Cotton rips 'notoriously left-wing court' after Trump ruling

Cotton rips 'notoriously left-wing court' after Trump ruling
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Sen. Tom CottonTom Bryant CottonCotton swipes at Fauci: 'These bureaucrats think that they are the science' Graham emerges as go-to ally for Biden's judicial picks China draws scrutiny over case of tennis star Peng Shuai MORE (R-Ark.) on Thursday blasted a ruling rejecting the Trump administration's request to revive President Trump's travel ban, referring to the 9th U.S. Circuit Court of Appeals as "the most notoriously left-wing court in America."

In one of the first GOP responses to the San Francisco-based appeals court's decision, Cotton called the ruling "misguided" while asserting Trump’s constitutional authority to bar refugees and citizens from seven Muslim-majority countries from entering the U.S.

"President Trump's order to temporarily pause the refugee program and travel from seven war-torn countries is plainly legal under the Constitution and our immigration laws,” Cotton said in a statement.


“No foreigner has a constitutional right to enter the United States and courts ought not second-guess sensitive national-security decisions of the president,” he added.

Cotton also noted that the 9th Circuit Court’s rulings are those most frequently overturned by the Supreme Court.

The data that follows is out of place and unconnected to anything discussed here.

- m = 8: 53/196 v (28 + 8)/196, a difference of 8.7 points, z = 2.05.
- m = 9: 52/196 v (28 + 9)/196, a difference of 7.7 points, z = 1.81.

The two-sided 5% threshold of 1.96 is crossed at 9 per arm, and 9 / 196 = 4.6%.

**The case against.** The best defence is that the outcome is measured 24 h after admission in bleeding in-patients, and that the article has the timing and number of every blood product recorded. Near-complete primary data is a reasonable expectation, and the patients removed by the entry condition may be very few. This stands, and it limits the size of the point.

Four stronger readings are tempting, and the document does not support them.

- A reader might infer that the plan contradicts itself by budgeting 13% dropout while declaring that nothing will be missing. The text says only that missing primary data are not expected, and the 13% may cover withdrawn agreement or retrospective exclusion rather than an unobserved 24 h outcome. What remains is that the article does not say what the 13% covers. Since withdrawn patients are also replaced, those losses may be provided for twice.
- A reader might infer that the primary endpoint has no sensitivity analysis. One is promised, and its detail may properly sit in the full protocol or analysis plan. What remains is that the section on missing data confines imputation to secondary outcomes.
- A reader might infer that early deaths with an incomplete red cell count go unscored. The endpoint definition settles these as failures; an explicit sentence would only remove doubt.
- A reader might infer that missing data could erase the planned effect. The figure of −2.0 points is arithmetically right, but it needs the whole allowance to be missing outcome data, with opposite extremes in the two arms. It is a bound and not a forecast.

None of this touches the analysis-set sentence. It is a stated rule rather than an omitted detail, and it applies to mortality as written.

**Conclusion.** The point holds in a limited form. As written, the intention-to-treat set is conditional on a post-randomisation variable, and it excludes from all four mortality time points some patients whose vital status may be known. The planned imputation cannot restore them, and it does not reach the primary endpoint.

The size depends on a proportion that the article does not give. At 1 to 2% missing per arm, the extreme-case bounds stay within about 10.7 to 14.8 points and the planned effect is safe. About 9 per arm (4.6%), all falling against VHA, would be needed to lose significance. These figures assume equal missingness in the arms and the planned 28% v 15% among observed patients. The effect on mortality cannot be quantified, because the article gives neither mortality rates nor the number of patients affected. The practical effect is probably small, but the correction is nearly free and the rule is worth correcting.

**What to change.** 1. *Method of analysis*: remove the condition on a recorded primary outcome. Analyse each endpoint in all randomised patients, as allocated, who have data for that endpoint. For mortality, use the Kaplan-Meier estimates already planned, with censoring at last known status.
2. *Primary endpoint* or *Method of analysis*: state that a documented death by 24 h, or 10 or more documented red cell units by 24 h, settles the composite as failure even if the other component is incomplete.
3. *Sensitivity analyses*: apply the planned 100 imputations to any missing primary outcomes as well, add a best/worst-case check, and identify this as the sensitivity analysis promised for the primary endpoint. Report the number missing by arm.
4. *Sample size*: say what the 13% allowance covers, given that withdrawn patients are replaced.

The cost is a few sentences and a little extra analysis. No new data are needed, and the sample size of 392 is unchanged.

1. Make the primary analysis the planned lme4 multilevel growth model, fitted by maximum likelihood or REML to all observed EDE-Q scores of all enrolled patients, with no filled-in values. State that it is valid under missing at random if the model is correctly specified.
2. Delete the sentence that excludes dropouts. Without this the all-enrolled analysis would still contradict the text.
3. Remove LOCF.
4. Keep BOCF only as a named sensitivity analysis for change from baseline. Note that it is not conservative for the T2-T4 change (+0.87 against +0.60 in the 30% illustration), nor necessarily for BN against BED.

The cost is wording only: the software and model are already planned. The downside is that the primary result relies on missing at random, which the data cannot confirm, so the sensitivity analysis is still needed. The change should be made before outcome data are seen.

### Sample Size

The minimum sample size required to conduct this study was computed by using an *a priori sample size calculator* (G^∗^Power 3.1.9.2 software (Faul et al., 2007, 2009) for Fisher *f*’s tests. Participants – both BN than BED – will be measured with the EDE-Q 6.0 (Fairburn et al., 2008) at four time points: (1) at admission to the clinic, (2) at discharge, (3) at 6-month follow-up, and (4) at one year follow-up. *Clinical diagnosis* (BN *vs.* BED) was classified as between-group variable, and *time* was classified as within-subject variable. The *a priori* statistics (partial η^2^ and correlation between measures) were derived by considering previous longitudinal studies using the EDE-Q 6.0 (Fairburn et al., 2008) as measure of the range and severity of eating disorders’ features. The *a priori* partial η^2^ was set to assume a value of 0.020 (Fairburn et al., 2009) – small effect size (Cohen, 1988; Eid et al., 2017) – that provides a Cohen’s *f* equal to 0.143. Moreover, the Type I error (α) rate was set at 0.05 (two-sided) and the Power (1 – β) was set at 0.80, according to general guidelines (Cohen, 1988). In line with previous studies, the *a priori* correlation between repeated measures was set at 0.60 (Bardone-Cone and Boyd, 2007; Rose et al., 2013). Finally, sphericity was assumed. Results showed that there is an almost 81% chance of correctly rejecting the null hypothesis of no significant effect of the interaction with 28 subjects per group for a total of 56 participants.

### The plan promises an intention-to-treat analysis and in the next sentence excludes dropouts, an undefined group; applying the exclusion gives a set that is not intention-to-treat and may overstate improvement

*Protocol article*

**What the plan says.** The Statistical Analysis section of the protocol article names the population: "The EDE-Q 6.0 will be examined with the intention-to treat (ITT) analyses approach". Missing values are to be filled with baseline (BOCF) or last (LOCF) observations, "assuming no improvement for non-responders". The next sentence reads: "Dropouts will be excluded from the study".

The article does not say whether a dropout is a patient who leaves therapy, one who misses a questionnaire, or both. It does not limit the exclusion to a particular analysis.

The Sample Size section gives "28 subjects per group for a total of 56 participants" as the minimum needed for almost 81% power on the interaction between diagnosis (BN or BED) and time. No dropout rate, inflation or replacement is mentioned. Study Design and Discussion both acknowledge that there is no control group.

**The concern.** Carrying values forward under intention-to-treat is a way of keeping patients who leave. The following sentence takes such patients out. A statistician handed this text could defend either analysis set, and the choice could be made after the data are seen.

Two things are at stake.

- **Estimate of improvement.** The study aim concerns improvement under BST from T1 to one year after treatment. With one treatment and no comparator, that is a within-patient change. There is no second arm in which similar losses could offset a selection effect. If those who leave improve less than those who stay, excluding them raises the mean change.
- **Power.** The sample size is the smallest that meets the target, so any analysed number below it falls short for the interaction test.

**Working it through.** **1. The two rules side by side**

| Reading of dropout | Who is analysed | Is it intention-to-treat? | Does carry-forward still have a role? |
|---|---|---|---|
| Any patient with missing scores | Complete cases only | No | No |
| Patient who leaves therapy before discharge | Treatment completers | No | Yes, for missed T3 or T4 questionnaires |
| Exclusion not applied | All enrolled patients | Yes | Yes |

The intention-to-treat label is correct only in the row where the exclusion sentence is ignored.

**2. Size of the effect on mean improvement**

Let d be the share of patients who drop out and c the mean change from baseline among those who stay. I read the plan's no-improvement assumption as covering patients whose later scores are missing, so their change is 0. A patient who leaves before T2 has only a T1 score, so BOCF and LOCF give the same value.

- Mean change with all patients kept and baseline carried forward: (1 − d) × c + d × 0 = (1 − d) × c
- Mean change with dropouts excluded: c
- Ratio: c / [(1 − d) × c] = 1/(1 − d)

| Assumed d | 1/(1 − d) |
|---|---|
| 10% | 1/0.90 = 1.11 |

“This misguided ruling is from the Ninth Circuit, the most notoriously left-wing court in America and the most reversed court at the Supreme Court,” he said. “I'm confident the administration's position will ultimately prevail."

The court ruled Thursday evening that previously barred citizens of the seven countries — Syria, Iraq, Iran, Yemen, Libya, Sudan and Somalia — could continue to enter the U.S., refusing to reinstate Trump’s executive order, which was halted by a federal judge in Seattle last week.

Trump responded swiftly to the ruling, calling the decision "political" and tweeting, “SEE YOU IN COURT, THE SECURITY OF OUR NATION IS AT STAKE!”

The White House has not yet said what its next step will be in the legal battle over Trump’s executive order, though Trump has previously said the legal fight over the policy could end up at the Supreme Court.
A spokesperson for the Department of Justice said Thursday it is “reviewing the decision and considering its options.”